(ii) Supervisor must assess the role of the Board in providing guidance on bank’s strategic objectives, risk strategy, corporate governance and corporate values as well as its effectiveness in providing oversight to the Senior Management. In this context, the supervisor may also assess the competence of the Board members vis- a-vis their qualification, experience and understanding of key affairs of the bank;

(iii) The Supervisor must sensitize the Board about the need for sustained efforts to build leaders and groom potential leaders early in their career. Supervisor must also comment on the deficiencies in succession plan and practices of the bank;

(iv) In case of banking group, the supervisor should asses and establish whether the board of the parent entity has the overall responsibility for adequate corporate governance across the group and whether the board was ensuring that there are governance policies and mechanisms appropriate to the structure, business and risks of the group and its entities;

(v) Supervisor should focus on bank’s compliance to the best practices on corporate governance, which include:-

  1. Adherence to the Fit and Proper criteria for board members, ensuring the right mix of specialists on the board, especially at least one Risk Management specialist on the board;

  2. Risk management structure, internal control system and functions - a separate and independent Risk Department headed by the Chief Risk Officer. The board and senior management should know and understand the bank’s operational structure and the risks that it poses (“know-yourstructure” as per BCBS Principle No. 12 on Corporate Governance, October 2010);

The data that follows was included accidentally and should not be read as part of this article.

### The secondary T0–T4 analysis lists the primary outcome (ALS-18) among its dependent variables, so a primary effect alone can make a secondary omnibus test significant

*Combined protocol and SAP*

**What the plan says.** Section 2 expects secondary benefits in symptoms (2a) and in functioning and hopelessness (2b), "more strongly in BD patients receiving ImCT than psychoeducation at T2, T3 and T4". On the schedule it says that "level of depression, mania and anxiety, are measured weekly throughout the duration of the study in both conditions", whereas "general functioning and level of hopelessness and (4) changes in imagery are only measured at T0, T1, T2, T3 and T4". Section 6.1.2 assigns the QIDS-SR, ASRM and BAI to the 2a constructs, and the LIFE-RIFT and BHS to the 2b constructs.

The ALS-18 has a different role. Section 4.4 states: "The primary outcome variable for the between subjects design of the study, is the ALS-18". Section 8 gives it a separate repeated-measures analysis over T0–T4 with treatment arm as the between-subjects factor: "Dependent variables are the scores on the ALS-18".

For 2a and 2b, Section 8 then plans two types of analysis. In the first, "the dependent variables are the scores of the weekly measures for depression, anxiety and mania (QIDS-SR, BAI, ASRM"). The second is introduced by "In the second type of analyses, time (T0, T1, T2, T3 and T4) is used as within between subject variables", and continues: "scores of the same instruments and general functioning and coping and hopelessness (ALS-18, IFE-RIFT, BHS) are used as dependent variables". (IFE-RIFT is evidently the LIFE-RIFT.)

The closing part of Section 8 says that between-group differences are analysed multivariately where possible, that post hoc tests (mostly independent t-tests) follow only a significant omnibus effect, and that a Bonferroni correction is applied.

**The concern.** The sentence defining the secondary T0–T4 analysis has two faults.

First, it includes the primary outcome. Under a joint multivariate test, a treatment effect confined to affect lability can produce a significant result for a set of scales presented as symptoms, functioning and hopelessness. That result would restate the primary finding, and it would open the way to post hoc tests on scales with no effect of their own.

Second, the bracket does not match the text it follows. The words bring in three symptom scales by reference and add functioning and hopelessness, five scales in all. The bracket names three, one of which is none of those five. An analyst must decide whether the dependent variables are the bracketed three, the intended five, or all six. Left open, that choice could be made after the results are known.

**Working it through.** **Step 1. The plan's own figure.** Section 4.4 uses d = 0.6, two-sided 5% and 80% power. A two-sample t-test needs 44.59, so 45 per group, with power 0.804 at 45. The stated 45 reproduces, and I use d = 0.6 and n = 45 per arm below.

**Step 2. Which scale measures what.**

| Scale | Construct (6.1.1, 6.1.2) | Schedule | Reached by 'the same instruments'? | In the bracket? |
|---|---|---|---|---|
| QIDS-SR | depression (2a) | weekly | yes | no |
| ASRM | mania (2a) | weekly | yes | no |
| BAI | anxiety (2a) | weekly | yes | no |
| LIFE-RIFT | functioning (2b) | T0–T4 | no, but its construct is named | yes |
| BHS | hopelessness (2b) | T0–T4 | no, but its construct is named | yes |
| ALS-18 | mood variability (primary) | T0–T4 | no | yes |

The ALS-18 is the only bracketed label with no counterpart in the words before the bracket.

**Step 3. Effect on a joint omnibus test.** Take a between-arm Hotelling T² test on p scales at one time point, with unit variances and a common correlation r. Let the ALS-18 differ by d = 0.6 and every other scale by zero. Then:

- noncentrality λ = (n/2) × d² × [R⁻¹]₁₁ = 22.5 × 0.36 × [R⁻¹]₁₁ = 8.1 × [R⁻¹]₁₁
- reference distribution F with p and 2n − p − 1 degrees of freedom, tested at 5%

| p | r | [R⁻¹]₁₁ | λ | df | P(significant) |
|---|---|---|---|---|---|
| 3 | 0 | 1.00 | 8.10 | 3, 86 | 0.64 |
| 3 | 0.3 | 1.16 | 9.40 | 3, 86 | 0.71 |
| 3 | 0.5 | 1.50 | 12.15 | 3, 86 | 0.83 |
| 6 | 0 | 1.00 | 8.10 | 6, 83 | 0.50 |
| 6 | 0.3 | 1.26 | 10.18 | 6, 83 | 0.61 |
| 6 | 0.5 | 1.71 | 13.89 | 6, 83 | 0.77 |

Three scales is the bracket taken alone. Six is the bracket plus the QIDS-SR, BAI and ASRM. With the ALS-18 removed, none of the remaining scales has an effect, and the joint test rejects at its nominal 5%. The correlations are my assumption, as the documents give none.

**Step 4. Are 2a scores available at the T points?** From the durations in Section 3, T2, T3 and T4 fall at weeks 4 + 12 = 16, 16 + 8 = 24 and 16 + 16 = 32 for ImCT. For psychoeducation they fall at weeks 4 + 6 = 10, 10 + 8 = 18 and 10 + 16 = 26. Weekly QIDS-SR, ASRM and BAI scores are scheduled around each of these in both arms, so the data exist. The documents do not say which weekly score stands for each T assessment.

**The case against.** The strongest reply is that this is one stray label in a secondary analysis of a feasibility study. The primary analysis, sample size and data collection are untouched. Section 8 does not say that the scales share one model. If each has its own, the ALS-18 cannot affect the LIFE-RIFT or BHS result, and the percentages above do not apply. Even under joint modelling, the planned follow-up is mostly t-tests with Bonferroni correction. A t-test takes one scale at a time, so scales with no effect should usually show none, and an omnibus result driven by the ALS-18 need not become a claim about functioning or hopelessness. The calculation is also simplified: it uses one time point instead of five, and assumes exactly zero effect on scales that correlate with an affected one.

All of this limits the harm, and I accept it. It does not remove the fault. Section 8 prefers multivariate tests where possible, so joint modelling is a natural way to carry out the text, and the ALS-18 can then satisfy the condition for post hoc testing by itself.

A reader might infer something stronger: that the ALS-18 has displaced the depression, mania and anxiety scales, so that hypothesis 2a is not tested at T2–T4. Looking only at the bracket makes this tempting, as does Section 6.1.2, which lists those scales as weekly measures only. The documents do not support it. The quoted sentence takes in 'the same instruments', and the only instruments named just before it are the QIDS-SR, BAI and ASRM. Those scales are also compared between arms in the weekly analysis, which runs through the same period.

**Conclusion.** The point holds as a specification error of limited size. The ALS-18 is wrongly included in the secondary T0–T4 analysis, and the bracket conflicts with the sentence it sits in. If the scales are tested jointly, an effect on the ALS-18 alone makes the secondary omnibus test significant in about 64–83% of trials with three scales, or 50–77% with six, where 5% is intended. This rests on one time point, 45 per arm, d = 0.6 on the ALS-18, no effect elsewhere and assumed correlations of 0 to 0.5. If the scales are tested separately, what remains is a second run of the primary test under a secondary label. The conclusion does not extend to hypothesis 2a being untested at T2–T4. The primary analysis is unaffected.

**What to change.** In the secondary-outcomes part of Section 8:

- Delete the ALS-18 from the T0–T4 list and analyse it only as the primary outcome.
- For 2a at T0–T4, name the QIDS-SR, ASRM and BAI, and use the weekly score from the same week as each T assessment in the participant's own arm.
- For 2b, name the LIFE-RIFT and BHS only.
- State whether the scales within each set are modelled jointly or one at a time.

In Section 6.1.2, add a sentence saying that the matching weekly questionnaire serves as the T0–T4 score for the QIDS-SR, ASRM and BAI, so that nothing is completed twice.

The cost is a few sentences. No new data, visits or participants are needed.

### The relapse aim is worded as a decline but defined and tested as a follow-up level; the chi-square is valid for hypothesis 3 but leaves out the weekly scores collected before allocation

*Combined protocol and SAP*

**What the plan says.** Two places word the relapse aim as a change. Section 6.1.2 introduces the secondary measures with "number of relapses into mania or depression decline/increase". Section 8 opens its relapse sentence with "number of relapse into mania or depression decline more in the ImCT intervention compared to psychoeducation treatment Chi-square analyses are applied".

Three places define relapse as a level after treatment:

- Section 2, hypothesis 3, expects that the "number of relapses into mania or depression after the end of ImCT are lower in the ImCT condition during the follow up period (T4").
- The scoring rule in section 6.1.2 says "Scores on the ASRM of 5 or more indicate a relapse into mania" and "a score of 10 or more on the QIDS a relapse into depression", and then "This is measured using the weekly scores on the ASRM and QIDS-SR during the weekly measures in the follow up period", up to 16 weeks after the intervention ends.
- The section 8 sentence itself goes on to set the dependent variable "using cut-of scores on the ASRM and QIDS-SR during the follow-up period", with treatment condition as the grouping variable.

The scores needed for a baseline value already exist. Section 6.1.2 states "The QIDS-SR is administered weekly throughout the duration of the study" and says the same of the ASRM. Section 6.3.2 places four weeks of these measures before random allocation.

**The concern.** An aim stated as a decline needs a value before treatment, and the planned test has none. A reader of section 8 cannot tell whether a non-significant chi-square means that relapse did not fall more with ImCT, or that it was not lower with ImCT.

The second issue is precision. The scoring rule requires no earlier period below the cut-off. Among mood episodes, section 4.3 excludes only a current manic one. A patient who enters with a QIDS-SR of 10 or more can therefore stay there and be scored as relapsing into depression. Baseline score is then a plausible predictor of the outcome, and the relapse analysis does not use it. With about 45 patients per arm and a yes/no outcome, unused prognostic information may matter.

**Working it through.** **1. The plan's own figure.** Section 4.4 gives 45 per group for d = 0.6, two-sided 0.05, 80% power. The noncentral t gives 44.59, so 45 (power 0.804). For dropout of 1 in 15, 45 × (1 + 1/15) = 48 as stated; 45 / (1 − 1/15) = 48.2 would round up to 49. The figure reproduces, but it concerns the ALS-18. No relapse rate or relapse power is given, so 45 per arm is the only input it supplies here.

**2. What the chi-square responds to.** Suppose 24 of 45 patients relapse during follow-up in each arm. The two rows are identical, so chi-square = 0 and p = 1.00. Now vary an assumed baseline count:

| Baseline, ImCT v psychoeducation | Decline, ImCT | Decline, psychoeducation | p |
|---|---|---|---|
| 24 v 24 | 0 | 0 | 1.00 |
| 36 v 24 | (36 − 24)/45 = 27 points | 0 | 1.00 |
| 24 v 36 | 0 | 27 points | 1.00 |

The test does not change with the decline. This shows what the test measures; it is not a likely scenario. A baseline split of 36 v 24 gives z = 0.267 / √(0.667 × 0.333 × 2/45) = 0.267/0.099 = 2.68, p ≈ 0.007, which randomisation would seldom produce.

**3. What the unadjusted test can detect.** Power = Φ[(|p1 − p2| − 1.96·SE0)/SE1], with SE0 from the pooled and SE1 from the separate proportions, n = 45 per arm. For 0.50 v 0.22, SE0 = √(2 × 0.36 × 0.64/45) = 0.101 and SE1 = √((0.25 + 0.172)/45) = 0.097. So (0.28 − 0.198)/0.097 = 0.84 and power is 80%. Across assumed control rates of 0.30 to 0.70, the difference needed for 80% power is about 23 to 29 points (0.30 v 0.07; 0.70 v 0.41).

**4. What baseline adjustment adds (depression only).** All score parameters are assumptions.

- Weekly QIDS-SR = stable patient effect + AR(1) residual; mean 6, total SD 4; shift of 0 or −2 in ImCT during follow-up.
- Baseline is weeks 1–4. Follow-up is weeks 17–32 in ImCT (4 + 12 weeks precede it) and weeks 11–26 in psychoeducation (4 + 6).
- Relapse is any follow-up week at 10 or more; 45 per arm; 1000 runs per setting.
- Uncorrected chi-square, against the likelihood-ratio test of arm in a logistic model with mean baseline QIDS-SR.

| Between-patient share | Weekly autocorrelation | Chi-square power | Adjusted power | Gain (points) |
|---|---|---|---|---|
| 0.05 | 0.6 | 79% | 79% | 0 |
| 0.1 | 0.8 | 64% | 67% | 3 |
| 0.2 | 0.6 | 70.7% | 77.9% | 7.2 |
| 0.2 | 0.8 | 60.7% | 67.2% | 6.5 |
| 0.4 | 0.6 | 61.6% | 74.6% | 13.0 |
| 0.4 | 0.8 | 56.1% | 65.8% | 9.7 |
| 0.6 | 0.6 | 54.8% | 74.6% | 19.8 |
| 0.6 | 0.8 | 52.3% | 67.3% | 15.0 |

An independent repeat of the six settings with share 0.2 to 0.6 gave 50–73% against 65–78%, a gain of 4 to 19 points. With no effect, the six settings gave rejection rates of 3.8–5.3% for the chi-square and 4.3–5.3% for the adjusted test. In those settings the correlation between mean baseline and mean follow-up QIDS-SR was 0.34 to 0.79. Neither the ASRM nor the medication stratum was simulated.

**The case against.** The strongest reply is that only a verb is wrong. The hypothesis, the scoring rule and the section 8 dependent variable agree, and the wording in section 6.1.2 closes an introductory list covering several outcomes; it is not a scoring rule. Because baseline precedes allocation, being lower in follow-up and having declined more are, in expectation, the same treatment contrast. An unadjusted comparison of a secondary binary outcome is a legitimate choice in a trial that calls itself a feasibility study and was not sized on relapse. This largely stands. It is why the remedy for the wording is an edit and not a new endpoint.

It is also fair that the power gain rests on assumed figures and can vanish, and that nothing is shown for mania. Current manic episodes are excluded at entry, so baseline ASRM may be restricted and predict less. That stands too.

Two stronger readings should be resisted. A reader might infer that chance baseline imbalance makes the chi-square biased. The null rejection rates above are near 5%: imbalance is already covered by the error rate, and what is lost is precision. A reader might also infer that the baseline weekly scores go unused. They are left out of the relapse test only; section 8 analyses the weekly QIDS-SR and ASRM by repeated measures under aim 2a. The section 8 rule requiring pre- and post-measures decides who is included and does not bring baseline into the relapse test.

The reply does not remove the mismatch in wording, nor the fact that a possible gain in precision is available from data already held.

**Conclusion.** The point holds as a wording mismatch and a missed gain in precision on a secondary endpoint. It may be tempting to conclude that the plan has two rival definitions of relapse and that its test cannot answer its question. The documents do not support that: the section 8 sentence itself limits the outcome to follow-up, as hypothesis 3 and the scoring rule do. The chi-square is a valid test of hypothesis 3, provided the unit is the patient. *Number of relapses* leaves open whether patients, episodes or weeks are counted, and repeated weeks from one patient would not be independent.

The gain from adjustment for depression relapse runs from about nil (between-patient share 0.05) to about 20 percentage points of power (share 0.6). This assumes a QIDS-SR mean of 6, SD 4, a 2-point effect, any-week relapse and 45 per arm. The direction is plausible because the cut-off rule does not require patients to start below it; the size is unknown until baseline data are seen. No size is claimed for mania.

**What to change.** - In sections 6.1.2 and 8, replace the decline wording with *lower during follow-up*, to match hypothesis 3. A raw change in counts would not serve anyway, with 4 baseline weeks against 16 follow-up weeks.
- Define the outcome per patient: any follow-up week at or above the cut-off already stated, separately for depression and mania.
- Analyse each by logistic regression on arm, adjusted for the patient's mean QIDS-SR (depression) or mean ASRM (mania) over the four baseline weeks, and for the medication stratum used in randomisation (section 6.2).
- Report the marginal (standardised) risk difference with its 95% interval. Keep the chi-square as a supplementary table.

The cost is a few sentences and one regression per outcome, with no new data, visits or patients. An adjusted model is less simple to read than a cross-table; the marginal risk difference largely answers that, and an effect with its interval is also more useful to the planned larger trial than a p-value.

3. Independent board Committees like Risk Committee, Audit Committee, Compensation Committee, HR or Governance Committee, Ethics / Compliance Committee - ensuring that these committees have an optimal mix of skills and experiences that, in combination, allow the committees to fully understand and objectively evaluate and bring fresh thinking to the relevant issues. In order to achieve the needed objectivity, membership should be composed of non-executives and to the extent possible, a majority of independent members;

  4. Of the specialized Board Committees, supervisors should ensure that the Risk Committee and the Audit Committee report directly to the board;

  5. Supervisors should have direct interaction with the specialist committees like audit, risk management, etc. to better understand the bank’s functioning in these key areas which are of concern to the supervisors;

  6. Supervisors must focus on the transparency or otherwise of the corporate governance structure and function in the bank; and